Let’s break it down together. I am a Southeastern man from Nigeria, who has known black people like myself all my life, from my small village in Umueze – Ohiya, Abia state to Abuja, the federal capital city of Nigeria. Not discounting all other states in Nigeria that I have been to and lived in all through my life.
Why would I want to travel abroad to meet the same kind of people I’d spent my whole life living, talking and working with. It just didn’t make any sense to me, if I was going to travel to another country to study for my master’s degree, it had to be in a city and university that had little to no black people, because I wanted a different experience.
I wanted to be able to tap into my new network of friends living in Canada, Germany, the U.S, China, Australia, Jordan etc. whom I studied with, finding out economic details about their countries with a futuristic intention of doing business with individuals’ from these locations.
This made economic sense to me. And even though I was to eventually find out that there’s no place on earth that black people do not reside in lol, meaning there were blacks in the university in England I was to attend, it was fine by me, because upon attending that university for my master’s degree, I had realized my why.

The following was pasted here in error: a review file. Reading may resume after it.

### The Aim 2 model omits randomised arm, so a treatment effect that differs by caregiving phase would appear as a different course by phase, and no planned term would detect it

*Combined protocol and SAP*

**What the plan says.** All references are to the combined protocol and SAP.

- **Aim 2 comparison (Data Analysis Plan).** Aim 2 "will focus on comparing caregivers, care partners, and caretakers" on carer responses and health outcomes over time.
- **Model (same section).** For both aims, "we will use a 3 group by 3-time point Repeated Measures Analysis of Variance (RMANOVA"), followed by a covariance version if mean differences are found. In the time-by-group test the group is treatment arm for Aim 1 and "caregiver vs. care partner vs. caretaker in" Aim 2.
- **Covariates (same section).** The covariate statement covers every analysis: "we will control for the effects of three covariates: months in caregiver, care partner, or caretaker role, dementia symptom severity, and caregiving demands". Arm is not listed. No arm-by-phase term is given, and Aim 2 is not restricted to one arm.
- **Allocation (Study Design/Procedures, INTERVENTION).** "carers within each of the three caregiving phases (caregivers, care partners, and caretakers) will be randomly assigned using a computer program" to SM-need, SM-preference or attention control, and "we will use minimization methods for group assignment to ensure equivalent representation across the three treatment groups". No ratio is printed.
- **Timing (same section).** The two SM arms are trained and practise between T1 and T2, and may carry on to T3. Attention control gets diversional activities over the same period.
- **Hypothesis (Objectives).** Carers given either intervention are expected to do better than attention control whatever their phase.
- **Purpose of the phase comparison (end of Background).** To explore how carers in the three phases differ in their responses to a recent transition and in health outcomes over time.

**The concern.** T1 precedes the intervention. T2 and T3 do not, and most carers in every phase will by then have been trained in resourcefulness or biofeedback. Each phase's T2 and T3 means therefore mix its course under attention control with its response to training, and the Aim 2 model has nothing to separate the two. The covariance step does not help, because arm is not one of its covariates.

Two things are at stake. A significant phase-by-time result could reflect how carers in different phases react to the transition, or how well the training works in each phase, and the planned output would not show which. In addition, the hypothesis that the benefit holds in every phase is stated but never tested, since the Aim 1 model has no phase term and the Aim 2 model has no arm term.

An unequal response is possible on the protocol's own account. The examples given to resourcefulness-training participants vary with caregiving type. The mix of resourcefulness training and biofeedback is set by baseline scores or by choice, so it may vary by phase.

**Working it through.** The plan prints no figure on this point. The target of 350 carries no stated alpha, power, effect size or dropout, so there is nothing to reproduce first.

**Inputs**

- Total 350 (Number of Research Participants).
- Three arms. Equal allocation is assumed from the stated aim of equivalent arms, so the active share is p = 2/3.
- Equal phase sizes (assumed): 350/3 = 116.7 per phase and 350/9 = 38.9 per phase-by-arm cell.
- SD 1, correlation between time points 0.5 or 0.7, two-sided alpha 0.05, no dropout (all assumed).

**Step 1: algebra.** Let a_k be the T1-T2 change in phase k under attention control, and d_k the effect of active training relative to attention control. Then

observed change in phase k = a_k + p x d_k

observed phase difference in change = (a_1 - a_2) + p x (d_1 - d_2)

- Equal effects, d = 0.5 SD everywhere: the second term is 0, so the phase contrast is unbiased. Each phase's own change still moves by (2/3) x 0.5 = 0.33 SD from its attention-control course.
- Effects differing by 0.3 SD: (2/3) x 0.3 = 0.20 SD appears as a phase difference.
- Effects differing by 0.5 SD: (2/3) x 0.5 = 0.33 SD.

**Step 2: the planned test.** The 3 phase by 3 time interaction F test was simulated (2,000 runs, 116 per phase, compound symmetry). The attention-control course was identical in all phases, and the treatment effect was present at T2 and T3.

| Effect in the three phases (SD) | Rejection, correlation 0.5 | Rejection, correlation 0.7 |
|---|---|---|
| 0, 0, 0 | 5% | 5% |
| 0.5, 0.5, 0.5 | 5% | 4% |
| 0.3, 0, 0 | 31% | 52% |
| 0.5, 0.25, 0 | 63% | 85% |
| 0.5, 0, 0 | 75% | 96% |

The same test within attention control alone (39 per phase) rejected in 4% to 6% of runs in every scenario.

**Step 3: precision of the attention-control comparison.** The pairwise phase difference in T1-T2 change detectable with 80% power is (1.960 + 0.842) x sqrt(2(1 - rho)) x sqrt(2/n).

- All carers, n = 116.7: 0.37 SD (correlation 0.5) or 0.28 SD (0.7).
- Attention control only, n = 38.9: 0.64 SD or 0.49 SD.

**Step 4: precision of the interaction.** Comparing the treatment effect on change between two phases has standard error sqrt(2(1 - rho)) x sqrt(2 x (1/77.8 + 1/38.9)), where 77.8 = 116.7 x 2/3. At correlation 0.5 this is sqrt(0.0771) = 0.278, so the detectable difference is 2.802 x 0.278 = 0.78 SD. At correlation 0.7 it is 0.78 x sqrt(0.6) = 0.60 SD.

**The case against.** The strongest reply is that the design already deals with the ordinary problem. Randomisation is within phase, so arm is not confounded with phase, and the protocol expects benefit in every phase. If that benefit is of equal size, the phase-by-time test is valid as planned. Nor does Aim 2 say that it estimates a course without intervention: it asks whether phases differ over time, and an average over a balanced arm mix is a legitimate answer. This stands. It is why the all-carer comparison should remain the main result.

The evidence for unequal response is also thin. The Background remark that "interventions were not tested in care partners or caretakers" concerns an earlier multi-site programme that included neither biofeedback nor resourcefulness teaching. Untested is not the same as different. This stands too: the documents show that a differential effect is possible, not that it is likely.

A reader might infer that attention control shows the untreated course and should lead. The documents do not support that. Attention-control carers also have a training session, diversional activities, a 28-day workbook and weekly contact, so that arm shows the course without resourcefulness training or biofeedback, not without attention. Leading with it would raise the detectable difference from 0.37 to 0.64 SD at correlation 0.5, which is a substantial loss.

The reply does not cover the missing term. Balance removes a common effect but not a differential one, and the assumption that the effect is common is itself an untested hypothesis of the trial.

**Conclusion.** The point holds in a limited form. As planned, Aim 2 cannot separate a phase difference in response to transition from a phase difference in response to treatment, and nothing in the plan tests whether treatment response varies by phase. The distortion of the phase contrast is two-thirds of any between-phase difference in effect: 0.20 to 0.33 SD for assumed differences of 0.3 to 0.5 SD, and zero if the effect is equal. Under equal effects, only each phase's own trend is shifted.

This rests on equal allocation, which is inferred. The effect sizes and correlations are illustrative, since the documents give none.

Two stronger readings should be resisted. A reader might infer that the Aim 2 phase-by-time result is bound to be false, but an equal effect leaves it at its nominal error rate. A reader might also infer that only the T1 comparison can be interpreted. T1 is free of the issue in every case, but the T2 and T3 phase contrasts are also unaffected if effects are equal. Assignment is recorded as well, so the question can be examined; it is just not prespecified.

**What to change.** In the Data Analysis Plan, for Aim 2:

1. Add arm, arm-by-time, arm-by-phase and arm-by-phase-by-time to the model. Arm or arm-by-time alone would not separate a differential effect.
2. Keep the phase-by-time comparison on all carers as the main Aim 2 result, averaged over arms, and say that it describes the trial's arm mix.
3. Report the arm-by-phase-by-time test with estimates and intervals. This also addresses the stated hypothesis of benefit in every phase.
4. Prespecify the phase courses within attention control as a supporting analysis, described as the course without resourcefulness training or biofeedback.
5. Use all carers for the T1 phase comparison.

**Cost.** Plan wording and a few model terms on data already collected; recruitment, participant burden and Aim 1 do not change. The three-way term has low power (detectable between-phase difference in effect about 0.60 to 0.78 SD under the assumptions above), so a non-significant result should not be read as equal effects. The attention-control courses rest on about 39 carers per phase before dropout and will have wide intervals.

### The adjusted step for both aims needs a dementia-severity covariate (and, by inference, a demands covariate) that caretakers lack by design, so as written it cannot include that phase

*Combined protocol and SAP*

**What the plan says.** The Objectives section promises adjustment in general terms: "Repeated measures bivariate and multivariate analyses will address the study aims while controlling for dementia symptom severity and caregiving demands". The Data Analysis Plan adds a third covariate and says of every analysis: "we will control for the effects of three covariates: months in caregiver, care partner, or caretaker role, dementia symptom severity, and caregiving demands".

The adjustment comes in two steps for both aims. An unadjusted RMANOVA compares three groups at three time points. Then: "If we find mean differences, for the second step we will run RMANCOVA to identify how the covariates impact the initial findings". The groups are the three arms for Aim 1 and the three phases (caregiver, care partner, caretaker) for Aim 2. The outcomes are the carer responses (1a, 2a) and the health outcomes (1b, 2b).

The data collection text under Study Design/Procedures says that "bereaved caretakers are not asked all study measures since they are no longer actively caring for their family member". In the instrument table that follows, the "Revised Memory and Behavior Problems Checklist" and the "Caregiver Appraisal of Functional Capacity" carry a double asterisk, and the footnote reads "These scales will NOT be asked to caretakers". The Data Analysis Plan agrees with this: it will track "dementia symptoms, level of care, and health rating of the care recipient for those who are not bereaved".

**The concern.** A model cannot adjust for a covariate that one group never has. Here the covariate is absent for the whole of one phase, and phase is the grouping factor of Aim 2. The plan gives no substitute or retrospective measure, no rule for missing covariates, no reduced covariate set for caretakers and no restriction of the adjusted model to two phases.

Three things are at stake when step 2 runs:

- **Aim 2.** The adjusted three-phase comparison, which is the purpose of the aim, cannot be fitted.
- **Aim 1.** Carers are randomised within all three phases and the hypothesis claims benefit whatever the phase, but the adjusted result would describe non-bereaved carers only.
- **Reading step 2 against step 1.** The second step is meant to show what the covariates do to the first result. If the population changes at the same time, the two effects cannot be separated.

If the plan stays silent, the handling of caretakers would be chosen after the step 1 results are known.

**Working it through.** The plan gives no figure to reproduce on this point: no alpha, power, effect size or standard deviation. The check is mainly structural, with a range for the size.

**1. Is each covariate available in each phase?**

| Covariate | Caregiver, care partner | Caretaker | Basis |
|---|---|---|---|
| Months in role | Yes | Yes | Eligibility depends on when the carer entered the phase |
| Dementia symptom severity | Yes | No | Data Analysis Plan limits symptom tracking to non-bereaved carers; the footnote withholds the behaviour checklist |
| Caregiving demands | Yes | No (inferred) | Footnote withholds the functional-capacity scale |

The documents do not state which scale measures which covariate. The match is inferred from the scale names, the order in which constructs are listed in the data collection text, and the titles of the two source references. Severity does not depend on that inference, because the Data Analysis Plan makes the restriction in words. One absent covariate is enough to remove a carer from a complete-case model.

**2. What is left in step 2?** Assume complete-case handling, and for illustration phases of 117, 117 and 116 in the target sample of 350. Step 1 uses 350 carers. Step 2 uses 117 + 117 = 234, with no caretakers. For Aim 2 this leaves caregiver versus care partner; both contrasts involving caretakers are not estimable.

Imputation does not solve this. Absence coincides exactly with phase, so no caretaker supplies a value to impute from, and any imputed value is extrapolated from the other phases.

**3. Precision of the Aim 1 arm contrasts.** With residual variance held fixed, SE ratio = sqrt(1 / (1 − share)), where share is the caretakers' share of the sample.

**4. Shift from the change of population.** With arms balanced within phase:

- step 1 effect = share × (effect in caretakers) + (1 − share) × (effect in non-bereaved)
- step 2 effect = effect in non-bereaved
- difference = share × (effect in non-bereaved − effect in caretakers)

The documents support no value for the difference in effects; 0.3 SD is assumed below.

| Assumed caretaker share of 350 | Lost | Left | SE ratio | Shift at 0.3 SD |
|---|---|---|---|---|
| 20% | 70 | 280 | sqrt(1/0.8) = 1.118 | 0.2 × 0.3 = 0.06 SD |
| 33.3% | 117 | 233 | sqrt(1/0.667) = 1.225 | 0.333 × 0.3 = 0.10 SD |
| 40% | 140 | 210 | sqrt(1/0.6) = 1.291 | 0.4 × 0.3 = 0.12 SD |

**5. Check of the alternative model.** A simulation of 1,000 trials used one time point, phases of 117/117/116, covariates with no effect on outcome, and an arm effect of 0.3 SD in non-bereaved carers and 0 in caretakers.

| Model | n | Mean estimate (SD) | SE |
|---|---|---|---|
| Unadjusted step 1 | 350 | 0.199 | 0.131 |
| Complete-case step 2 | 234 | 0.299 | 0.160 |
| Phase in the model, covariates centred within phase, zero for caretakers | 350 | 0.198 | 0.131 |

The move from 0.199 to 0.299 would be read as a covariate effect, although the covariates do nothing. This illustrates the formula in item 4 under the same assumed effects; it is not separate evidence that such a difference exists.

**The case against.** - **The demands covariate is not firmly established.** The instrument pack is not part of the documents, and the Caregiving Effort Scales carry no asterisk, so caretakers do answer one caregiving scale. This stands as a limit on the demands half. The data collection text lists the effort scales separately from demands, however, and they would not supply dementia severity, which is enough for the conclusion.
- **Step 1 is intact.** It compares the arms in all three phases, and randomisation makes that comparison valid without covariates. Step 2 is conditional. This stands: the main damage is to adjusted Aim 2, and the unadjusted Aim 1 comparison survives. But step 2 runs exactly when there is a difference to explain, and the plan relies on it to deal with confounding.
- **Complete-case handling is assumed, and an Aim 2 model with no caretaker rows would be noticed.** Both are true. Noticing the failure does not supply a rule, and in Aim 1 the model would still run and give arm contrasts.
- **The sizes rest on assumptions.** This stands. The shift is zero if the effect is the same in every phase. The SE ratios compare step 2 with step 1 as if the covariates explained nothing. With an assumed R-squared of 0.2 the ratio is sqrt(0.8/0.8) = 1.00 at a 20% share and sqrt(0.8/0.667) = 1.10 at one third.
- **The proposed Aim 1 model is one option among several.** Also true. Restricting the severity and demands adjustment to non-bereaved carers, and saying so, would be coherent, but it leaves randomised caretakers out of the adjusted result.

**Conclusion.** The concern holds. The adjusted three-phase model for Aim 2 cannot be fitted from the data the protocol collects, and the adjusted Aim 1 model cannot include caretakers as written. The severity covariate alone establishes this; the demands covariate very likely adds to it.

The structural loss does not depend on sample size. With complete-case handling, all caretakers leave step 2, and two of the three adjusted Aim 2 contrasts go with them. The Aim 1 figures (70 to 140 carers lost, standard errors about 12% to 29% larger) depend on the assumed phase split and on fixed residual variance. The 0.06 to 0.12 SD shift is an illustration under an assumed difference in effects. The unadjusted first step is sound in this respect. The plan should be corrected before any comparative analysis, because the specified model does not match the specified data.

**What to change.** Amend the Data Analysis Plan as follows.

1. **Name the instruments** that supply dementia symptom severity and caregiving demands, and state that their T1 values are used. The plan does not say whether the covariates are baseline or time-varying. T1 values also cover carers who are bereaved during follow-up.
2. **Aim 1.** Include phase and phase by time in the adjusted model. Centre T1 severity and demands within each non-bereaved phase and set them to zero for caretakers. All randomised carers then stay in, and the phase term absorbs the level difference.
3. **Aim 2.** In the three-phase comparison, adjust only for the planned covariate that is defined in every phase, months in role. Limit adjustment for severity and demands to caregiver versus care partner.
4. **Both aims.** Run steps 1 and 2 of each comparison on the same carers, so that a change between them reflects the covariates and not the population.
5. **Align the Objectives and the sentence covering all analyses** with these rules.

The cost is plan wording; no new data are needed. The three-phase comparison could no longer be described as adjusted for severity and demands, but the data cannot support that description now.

This was to guide decisions I made as to whether I wanted to work while studying abroad, as to the kind of questions I asked during my classes, the quality of friends I made during my stay in this country. In fact, the answer to my why ensured that the first job I landed upon arriving Nigeria paid me in dollars.
There’s a famous quote that says; “the man who knows ‘how’ will always get a job, but the one who knows ‘why’ will always be the boss”. I urge you to narrow down on your “why” today as it will save you a lot of stress and literally help your decision-making process. I found this out first hand as my ‘why’ didn’t just help me settle easily abroad, but also ensured that I re-integrated quicker into the swing of things when I returned to Nigeria. Wallace D. Wattles said that; “the hardest thing for humans to do is to maintain consistency of thought”.
If you plan on traveling to study abroad, think deeply as to why you want to do this. So that when things start to fall apart, your why would be your saving grace. I hope my 2-cent worth has been helpful to you. Whether you happen on your why or not, make a decision today, as there’s no downside to studying abroad as the long-term benefits far outweighs the demerits. So, say; ‘yes’ and start your process today, because on your way to Damascus you could just discover your reason, the answer to your ‘why’.